Natural Hazard Mitigation: Recasting Disaster Policy And Planning

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Island Press, 1999 - Architecture - 575 pages
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The first half of the 1990s saw the largest and most costly floods, hurricanes, and earthquakes in the history of the United States. While natural hazards cannot be prevented, their human impacts can be greatly reduced through advance action that mitigates risks and reduces vulnerability.Natural Hazard Mitigation describes and analyzes the way that hazard mitigation has been carried out in the U.S. under our national disaster law, the Robert T. Stafford Disaster Relief and Emergency Assistance Act. It is the first systematic study of the complete intergovernmental system for natural hazard mitigation, including its major elements and the linkages among them.The book: analyzes the effectiveness of the Stafford Act and investigates what is contained in state hazard mitigation plans required by the Act studies how federal hazard mitigation funds have been spent explores what goes into decision making following a major disaster looks at how government mitigation officials rate the effectiveness of the mitigation system suggests changes that could help solve the widely recognized problems with current methods of coping with disasters.Damages from natural disasters are reaching catastrophic proportions, making natural hazard mitigation an important national policy issue. The findings and recommendations presented in this volume should help to strengthen natural hazard mitigation policy and practice, thereby serving to reduce drains on the federal treasury that pay for preventable recovery and relief costs, and to spare residents in areas hit by natural disasters undue suffering and expense. It is an informative and eye-opening study for planners, policymakers, students of planning and geography, and professionals working for government agencies that deal with natural hazards.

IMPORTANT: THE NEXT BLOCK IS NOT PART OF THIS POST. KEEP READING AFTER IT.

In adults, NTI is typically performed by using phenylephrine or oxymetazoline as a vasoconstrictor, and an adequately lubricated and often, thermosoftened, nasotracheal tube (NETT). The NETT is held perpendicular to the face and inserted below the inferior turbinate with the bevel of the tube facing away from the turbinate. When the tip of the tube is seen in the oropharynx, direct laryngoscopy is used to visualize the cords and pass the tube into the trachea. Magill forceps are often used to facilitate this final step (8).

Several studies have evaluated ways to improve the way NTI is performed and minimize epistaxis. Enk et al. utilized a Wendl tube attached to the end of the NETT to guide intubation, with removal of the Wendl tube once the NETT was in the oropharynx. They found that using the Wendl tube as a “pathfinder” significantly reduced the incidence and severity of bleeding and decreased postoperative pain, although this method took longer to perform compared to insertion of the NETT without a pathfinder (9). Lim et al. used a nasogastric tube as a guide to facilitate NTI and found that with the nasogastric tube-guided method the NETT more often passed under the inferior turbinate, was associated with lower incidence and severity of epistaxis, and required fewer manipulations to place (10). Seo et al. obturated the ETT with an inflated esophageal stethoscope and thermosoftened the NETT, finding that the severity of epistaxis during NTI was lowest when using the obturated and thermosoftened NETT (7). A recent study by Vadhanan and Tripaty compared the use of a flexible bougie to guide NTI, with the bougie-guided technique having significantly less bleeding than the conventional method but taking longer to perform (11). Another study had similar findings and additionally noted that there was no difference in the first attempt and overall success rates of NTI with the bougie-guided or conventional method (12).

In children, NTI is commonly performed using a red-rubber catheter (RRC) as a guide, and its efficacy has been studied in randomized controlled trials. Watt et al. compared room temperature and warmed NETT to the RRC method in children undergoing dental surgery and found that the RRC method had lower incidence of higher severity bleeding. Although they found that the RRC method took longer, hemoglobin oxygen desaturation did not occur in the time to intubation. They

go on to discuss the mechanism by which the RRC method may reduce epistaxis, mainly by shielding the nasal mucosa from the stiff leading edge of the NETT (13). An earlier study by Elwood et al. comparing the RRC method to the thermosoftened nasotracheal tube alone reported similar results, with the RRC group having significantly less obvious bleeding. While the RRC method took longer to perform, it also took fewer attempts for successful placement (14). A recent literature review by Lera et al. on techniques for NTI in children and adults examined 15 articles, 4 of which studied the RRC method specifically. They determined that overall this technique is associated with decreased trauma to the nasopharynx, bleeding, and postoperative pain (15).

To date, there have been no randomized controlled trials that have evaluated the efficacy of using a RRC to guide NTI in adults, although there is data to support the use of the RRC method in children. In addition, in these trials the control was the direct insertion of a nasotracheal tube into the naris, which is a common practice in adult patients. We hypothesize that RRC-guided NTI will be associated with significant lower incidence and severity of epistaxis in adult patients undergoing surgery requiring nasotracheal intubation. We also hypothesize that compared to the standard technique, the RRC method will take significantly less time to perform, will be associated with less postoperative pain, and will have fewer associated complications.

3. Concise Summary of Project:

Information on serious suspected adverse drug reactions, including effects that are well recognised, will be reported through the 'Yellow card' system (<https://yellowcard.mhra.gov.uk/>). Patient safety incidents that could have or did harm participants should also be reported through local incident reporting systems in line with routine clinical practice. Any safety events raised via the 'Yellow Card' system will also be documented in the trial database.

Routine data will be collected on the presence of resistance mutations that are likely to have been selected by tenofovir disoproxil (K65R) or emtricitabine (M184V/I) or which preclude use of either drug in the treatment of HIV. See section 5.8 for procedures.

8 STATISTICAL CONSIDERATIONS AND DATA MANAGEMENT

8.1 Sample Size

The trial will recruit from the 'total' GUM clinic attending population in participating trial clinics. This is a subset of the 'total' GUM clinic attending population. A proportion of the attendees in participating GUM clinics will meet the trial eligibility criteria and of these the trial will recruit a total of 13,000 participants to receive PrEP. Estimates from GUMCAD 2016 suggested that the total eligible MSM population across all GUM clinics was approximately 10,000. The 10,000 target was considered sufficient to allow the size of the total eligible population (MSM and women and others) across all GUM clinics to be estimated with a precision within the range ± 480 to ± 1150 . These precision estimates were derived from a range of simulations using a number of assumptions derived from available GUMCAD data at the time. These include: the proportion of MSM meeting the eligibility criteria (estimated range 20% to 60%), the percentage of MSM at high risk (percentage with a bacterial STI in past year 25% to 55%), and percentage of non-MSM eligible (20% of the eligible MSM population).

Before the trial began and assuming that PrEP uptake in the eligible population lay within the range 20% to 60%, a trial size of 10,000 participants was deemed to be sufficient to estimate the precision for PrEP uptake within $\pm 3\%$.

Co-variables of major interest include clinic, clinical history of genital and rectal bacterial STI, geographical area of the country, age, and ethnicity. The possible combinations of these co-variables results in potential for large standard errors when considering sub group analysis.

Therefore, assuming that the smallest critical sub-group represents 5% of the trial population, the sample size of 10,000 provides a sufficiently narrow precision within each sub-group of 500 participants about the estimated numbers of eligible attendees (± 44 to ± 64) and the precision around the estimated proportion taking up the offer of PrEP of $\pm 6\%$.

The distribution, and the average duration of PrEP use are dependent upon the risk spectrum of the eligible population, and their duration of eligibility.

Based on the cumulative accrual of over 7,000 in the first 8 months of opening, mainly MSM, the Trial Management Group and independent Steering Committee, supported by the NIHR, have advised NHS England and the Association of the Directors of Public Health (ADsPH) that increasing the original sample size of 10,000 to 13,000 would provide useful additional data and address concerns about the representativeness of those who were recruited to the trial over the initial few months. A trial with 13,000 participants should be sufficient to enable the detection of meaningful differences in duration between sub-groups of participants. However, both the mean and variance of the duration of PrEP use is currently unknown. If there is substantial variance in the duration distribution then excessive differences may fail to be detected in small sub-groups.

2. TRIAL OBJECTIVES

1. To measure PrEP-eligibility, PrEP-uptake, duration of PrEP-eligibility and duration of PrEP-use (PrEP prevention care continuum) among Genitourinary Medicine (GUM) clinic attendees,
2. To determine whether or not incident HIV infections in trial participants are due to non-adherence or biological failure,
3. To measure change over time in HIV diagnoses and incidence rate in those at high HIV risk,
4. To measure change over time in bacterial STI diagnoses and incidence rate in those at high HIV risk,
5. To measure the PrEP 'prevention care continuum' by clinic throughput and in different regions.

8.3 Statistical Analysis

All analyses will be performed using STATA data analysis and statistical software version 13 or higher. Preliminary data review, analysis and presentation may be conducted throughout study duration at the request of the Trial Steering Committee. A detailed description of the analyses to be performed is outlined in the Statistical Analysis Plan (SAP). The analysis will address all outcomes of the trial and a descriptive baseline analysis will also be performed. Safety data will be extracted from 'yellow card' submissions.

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About the author (1999)

David Godschalk, Philip Berke, David Brower, and Edward J. Kaiser are faculty members in the Department of City and Regional Planning at the University of North Carolina, Chapel Hill. David Godschalk is a faculty member in the Department of City and Regional Planning at the University of North Carolina, Chapel Hill. Timothy Beatley is associate professor in the Department of Urban and Environmental Planning at the University of Virginia. Philip Berke is a faculty member in the Department of City and Regional Planning at the University of North Carolina, Chapel Hill. David Brower is a faculty member in the Department of City and Regional Planning at the University of North Carolina, Chapel Hill. Edward J. Kaiser is a faculty member in the Department of City and Regional Planning at the University of North Carolina, Chapel Hill.

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